holding no inference can be made to imply an exclusion when Congress enacts an “extension,” rather than “restriction,” of a termSummary of this case from Liberty Univ., Inc. v. Geithner
Reargued April 23, 1923. Decided May 7, 1923.
1. The purpose of requiring a ship's manifest is not merely the collection of duties but also to inform the Government whether forbidden things are being imported. P. 167. 2. Rev. Stats. § 2766, providing that "the word `merchandise,' as used in this Title, may include goods, wares, and chattels of every description capable of being imported," does not mean such only as are capable of being legally imported, or make that restriction upon the term as used in prior statutes. P. 168. 3. The Act of January 17, 1914, which forbids the importation of smoking opium, and provides that wherever there shall be found on an incoming vessel opium, or its preparations or derivatives, not shown upon her manifest as provided by Rev. Stats. §§ 2806 and 2807, the vessel shall be liable to the penalty and forfeiture prescribed by § 2809, intends that smoking opium must be included in the manifest, and shows that, from the date of the act at least, the definition of merchandise in Rev. Stats. § 2766, supra, must be taken as including forbidden opium. Id. 4. Rev. Stats., § 2809, providing that if any merchandise shall be brought into the United States in any vessel from a foreign port, which is not included or described in the manifest, the master shall be liable to a penalty equal to the value of such merchandise, applies to smoking opium, the importation of which has been forbidden. Id. 5. The foreign value of such opium was properly taken for the purpose of measuring the penalty in this case. P. 169. 270 F. 958, reversed.
Mr. Alfred A. Wheat, Special Assistant to the Attorney General, with whom Mr. Solicitor General Beck was on the brief, for the United States.
Mr. John M. Woolsey, with whom Mr. Cletus Keating and Mr. Harry D. Thirkield were on the brief, for respondent.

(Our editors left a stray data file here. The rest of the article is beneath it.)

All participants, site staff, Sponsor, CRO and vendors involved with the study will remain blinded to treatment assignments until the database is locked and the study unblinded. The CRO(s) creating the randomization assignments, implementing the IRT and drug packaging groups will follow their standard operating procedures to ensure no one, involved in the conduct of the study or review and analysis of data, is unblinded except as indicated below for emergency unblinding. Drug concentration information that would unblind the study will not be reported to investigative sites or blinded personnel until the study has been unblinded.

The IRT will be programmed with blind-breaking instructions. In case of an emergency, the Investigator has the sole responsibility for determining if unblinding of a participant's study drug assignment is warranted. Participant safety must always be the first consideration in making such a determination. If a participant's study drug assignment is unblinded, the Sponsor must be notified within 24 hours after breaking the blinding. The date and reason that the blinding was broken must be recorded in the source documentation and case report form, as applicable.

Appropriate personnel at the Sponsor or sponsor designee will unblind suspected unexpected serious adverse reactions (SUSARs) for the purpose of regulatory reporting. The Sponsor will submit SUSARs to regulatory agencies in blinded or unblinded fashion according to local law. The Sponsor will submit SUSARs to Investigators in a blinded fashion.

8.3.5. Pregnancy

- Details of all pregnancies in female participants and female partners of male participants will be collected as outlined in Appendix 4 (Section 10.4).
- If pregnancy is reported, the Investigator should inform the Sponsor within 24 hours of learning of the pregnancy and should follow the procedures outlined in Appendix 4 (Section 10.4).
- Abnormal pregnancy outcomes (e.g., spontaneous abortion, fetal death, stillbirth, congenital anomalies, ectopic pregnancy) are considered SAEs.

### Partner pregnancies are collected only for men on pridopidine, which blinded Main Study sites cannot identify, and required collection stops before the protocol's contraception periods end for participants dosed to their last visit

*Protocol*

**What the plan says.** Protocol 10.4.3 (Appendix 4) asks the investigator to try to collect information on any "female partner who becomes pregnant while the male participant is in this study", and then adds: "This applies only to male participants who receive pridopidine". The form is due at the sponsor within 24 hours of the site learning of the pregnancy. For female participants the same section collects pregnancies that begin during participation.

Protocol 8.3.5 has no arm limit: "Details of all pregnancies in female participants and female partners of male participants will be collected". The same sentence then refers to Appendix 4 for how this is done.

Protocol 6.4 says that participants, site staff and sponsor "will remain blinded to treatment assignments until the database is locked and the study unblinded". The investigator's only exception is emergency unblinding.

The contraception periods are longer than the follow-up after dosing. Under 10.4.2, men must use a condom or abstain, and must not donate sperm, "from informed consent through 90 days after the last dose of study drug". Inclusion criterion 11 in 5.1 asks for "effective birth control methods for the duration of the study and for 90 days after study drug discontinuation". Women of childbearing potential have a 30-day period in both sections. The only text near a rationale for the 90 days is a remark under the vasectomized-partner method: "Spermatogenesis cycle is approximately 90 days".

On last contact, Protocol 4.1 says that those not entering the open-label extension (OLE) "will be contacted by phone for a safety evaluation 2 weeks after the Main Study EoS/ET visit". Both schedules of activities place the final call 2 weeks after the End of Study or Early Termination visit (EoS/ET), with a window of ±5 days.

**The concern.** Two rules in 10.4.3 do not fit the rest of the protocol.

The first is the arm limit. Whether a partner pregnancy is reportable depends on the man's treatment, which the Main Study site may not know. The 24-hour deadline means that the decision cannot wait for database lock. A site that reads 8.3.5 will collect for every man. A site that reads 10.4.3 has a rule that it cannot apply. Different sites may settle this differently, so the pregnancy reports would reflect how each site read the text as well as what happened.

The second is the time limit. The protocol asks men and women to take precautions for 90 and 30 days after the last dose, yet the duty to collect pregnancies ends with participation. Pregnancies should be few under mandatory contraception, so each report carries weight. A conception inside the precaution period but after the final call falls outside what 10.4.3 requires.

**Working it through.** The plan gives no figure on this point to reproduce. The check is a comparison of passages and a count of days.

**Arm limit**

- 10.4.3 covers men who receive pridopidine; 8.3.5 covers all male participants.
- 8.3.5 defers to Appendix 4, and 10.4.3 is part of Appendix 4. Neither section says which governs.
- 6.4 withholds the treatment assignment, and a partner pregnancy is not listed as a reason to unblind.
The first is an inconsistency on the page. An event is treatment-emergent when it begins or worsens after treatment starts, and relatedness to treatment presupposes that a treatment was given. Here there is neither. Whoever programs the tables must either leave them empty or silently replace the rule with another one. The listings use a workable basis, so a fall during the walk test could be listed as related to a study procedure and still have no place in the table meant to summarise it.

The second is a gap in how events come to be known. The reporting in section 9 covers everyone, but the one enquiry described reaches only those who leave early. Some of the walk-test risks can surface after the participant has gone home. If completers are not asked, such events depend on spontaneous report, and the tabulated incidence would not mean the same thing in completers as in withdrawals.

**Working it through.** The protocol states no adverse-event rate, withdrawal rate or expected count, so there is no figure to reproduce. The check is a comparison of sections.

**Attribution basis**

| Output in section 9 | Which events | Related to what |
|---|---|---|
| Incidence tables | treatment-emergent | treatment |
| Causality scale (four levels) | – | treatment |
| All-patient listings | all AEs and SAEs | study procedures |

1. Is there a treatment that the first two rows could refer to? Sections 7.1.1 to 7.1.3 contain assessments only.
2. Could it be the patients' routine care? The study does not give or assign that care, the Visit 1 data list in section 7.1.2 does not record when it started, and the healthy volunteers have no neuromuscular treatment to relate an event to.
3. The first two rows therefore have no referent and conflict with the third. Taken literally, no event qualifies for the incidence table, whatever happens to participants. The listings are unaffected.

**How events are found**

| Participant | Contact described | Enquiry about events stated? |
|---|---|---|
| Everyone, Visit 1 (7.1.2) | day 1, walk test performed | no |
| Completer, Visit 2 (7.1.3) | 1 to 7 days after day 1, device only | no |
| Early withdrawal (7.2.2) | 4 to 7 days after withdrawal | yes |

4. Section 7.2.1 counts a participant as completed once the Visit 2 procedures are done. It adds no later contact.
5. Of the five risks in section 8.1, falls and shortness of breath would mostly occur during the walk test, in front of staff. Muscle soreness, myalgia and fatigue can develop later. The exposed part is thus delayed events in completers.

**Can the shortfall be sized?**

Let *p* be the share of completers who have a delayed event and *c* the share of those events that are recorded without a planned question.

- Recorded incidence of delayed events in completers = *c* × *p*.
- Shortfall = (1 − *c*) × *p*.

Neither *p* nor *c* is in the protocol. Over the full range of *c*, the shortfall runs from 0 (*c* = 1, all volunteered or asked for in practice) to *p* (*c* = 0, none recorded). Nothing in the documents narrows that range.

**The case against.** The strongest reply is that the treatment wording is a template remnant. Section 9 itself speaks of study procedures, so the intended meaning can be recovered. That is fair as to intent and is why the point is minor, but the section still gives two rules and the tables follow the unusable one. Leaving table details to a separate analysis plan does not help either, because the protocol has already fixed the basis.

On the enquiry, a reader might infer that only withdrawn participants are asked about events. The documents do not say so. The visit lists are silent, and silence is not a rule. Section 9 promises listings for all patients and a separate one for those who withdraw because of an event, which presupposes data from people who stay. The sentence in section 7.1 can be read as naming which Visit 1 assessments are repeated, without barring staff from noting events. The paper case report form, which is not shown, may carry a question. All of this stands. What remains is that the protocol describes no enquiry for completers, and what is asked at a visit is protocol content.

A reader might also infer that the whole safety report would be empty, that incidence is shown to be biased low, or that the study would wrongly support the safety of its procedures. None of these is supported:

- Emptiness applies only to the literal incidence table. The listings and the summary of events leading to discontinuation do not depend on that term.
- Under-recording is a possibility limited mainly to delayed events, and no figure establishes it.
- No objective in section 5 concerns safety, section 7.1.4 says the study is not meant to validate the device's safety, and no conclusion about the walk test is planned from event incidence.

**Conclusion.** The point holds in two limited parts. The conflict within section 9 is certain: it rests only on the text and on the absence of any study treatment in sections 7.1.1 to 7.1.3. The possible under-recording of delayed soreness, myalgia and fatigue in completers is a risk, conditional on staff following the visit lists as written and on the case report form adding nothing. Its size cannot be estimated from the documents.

This is a suit brought by the United States to recover a penalty of $6,400 from the defendant for bringing into this country one hundred five-tael tins of opium prepared for smoking purposes without including the same in the ship's manifest. The defendant was master of the vessel in which the opium was imported and was charged by the Collector of Customs with a liability for the above sum, that being the price paid by the defendant for the goods. By Rev. States. § 2809, "If any merchandise is brought into the United States in any vessel whatever from any foreign port . . . which shall not be included or described in the manifest . . . the master shall be liable to a penalty equal to the value of such merchandise not included in such manifest; and all such merchandise not included in the manifest belonging or consigned to the master, mate, officers, or crew of such vessel, shall be forfeited." The District Court, sitting without a jury, held that opium prepared for smoking purposes was not merchandise within the meaning of § 2809, and that being outlawed by the statutes it had no value; and gave judgment for the defendant. 262 F. 1001. The judgment was affirmed by the Circuit Court of Appeals, one Judge dissenting, on the former ground. 270 F. 958. A writ of certiorari was granted by this Court. 256 U.S. 688. It was stated below that the defendant had been convicted of smuggling; but the record does not disclose the fact, if material, and nothing turns upon it. The points mentioned are the only ones to be discussed.
The collection of duties is not the only purpose of a manifest, as is shown by the requirement of one for outward bound cargoes and from vessels in the coasting trade bound for a port in another collection district, Rev. Stats. §§ 4197, 3116, and more clearly by the plain reason of the thing. A Government wants to know, without being put to a search, what articles are brought into the country, and to make up its own mind not only what duties it will demand but whether it will allow the goods to enter at all. It would seem strange if it should except from the manifest demanded those things about which it has the greatest need to be informed — if in that one case it should take the chance of being able to find what it forbids to come in, without requiring the master to tell what he knows. It would seem doubly strange when at the same time it required any other person who had knowledge that the forbidden article was on the vessel to report the fact to the master. Act of January 17, 1914, c. 9, § 4, 38 Stat. 275, 276. It is not an answer to say that if the master knows that he has contraband goods on board he is subject to a penalty for that and probably will lie. The law naturally, one would think, would put the screws on to make him tell the truth, and in that way diminish the chance of his carrying contraband and help him to show his innocence if he has made a mistake. Harford v. United States, 8 Cranch, 109. We are of opinion that this policy, which has been expressed in terms in later statutes, (Act of May 26, 1922, c. 202, § 3, 42 Stat. 596, 598; Tariff Act of September 21, 1922, c. 356, §§ 401(c), 431, 584, 42 Stat. 858, 948, 950, 980;) governs also in the statutes to be construed here. There is less contradiction between the requirement of the manifest and the prohibition of the import than there is between such a prohibition and a tax. United States v. Stafoff, 260 U.S. 477.